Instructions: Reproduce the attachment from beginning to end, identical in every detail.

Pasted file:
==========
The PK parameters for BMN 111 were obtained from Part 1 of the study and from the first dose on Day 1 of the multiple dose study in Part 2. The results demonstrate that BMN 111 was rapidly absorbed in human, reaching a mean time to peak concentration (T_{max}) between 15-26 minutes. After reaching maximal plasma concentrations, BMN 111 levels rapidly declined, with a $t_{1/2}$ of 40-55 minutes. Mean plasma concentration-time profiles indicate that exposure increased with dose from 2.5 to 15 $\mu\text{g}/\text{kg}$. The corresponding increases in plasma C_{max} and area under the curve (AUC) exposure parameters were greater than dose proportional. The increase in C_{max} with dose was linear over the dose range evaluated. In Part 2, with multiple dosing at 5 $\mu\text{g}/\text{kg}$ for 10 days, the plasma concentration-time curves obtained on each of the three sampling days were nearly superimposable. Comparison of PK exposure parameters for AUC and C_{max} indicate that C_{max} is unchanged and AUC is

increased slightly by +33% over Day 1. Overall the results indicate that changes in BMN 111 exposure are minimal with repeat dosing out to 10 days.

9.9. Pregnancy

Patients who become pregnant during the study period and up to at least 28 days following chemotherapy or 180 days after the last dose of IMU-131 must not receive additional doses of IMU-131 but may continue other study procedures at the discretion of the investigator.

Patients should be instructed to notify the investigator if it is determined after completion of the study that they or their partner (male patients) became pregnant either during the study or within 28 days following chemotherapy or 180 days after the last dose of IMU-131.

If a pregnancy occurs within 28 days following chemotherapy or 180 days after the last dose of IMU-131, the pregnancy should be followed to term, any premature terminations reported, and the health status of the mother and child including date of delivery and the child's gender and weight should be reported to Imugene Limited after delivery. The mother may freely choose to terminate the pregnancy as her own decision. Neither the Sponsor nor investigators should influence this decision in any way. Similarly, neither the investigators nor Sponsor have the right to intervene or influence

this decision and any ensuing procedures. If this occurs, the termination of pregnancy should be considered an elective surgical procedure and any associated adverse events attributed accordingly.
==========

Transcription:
The PK parameters for BMN 111 were obtained from Part 1 of the study and from the first dose on Day 1 of the multiple dose study in Part 2. The results demonstrate that BMN 111 was rapidly absorbed in human, reaching a mean time to peak concentration (T_{max}) between 15-26 minutes. After reaching maximal plasma concentrations, BMN 111 levels rapidly declined, with a $t_{1/2}$ of 40-55 minutes. Mean plasma concentration-time profiles indicate that exposure increased with dose from 2.5 to 15 $\mu\text{g}/\text{kg}$. The corresponding increases in plasma C_{max} and area under the curve (AUC) exposure parameters were greater than dose proportional. The increase in C_{max} with dose was linear over the dose range evaluated. In Part 2, with multiple dosing at 5 $\mu\text{g}/\text{kg}$ for 10 days, the plasma concentration-time curves obtained on each of the three sampling days were nearly superimposable. Comparison of PK exposure parameters for AUC and C_{max} indicate that C_{max} is unchanged and AUC is

increased slightly by +33% over Day 1. Overall the results indicate that changes in BMN 111 exposure are minimal with repeat dosing out to 10 days.

9.9. Pregnancy

Patients who become pregnant during the study period and up to at least 28 days following chemotherapy or 180 days after the last dose of IMU-131 must not receive additional doses of IMU-131 but may continue other study procedures at the discretion of the investigator.

Patients should be instructed to notify the investigator if it is determined after completion of the study that they or their partner (male patients) became pregnant either during the study or within 28 days following chemotherapy or 180 days after the last dose of IMU-131.

If a pregnancy occurs within 28 days following chemotherapy or 180 days after the last dose of IMU-131, the pregnancy should be followed to term, any premature terminations reported, and the health status of the mother and child including date of delivery and the child's gender and weight should be reported to Imugene Limited after delivery. The mother may freely choose to terminate the pregnancy as her own decision. Neither the Sponsor nor investigators should influence this decision in any way. Similarly, neither the investigators nor Sponsor have the right to intervene or influence

this decision and any ensuing procedures. If this occurs, the termination of pregnancy should be considered an elective surgical procedure and any associated adverse events attributed accordingly.